‘Don’t Touch Valbona’, and ‘Stop to the Hydro-Power Plants’. Well known jazz singers have scheduled free concerts in Albania on two hot environmental issues - adding a powerful boost to the green campaigns.
Albanian singers are helping to raise awareness of two hot environmental issues - the planned construction of hydropower plants on the Valbona river, one of Europe's last wild rivers, and the adoption of law once again allowing waste imports.
Two well-known jazz singers living and working abroad, Elina Duni in Switzerland and Eda Zari in Germany, are organizing two free concerts dedicated to these environmental issues at the end of October back home in Albania.
The first will be on October 29 in Valbona, in the country's mountains, where the message of the singers will be opposition to the planned building of dams on the river of that name.
They will be backing the months-long campaign of environmentalist, local inhabitants and other citizens against the hydropower plants, which greens say will have a devastating impact.
One day later, on October 30, another concert will be held in Tirana, where this time opposition to the waste import law will be in focus.
On September 28th, 2016, at 8 o’clock in the morning, bulldozers were put into position in Dragobi and the Maskollata region of Valbona National Park. By 11 o’clock in the morning, the mountains echoed with the sound of destruction. Today’s actions are the latest in a battle which began in January 2016, when plans were learned to construct 14 hydropower plants along just 30 km of the Valbona River, 8 of which are wholly with the National Park. Following the formal legal process, local people filed numerous official complaints with various governmental agencies, regarding everything from the poor quality of Environmental procedures to the lack of public information to the economic risks resulting from the projects. At the same time, much energy was invested in public demonstrations, in order to draw national and media attention.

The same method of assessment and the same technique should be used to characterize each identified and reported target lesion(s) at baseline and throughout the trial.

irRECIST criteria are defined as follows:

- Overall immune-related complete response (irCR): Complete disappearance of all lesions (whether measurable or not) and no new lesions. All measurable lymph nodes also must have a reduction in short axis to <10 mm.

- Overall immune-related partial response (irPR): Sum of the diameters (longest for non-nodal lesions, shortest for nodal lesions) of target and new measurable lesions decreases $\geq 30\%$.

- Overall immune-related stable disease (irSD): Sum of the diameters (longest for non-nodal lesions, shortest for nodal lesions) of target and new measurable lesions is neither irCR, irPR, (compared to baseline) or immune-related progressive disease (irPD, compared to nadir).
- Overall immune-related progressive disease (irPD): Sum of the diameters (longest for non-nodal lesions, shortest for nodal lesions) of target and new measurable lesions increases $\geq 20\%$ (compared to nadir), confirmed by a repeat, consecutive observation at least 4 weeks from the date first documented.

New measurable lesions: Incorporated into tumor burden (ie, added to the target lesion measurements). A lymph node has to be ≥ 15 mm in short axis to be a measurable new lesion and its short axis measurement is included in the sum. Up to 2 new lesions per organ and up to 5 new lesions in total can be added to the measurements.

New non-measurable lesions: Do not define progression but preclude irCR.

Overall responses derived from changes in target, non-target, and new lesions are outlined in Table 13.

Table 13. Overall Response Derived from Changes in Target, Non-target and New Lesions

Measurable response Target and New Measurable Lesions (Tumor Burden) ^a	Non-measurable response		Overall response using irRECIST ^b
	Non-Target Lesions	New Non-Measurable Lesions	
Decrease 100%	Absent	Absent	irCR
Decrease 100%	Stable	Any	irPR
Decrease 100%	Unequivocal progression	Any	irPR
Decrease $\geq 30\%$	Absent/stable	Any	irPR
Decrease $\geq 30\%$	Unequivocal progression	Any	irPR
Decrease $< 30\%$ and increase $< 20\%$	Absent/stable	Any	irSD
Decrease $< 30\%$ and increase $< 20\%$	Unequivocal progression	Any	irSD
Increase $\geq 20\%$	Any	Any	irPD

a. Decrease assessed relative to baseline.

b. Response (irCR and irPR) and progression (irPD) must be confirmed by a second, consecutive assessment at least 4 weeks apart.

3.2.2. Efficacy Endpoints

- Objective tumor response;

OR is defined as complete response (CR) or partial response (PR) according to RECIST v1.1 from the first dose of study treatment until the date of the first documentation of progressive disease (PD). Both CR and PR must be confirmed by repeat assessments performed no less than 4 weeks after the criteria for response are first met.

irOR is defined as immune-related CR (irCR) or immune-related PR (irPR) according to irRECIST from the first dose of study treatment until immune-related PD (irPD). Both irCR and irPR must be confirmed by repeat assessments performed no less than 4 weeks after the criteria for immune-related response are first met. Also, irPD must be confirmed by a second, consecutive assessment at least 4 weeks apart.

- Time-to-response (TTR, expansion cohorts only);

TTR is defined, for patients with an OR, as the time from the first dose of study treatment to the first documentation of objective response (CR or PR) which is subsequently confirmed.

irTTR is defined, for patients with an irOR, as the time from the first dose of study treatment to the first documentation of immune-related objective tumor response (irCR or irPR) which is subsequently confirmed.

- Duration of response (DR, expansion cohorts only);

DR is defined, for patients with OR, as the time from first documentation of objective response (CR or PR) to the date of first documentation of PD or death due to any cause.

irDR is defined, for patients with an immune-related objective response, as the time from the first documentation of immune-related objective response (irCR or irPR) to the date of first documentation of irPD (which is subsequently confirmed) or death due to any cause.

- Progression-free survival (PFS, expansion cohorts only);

The concerns of local people were heard and adopted by national and international organizations including WWF, EuroNatur and Riverwatch, who added their voices in appeals to various governmental bodies at the highest levels. Unfortunately, there has been little or no response to date from the Albanian Government. A few complaints were formally acknowledged. One response was sent, carefully referencing someone else’s complaint (nothing to do with the complaint which was actually filed). In no case was any concrete action taken, and in no case was any requested information sent./AgroWeb.org